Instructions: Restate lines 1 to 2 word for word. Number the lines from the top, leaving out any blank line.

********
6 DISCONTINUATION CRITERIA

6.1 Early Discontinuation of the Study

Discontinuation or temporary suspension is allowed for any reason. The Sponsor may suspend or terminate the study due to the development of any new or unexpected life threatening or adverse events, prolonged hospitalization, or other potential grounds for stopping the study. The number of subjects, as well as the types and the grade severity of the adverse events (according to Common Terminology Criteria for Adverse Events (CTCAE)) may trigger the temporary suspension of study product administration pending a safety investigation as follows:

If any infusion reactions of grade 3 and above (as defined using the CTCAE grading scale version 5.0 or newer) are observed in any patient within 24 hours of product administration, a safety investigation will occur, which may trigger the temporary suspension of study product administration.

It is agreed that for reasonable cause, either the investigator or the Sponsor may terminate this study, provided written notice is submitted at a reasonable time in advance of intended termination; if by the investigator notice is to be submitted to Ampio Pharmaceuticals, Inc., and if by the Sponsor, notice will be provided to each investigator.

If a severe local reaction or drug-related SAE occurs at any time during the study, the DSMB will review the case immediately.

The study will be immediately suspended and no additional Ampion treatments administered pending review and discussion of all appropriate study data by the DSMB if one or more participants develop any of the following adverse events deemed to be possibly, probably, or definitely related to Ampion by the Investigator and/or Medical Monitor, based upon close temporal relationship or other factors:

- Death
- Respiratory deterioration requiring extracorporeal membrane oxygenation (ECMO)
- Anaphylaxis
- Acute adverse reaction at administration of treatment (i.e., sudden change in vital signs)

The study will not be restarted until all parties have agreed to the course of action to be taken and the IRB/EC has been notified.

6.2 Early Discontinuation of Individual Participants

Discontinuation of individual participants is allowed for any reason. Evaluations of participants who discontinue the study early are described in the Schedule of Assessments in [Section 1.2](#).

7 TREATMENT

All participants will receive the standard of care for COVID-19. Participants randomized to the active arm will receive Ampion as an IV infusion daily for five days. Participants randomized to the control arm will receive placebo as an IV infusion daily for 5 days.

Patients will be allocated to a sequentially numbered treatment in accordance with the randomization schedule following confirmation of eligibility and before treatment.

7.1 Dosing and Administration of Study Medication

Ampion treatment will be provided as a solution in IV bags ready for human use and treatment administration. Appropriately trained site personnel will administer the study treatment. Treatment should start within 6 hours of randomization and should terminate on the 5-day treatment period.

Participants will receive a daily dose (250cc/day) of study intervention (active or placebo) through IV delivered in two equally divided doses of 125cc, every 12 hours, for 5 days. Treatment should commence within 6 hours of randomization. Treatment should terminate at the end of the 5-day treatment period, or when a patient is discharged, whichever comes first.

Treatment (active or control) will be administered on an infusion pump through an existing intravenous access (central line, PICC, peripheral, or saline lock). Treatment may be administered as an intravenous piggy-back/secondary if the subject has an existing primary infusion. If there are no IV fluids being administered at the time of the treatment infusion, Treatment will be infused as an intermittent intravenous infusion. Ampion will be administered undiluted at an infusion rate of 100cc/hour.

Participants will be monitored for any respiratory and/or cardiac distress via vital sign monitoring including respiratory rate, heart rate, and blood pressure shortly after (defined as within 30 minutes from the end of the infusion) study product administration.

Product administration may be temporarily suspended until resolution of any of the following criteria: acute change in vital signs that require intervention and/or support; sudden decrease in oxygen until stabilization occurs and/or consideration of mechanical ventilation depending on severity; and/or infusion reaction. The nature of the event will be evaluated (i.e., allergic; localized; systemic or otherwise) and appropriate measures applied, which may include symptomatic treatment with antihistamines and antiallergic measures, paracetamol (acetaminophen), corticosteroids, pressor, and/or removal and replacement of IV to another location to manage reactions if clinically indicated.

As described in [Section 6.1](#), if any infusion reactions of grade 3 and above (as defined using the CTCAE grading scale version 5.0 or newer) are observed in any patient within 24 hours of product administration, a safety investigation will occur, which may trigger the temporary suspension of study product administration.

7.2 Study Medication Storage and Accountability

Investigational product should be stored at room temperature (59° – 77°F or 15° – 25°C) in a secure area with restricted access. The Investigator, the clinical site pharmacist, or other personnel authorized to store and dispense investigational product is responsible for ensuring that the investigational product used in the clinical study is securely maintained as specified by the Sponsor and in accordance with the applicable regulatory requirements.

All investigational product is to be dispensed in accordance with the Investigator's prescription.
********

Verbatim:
6 DISCONTINUATION CRITERIA

6.1 Early Discontinuation of the Study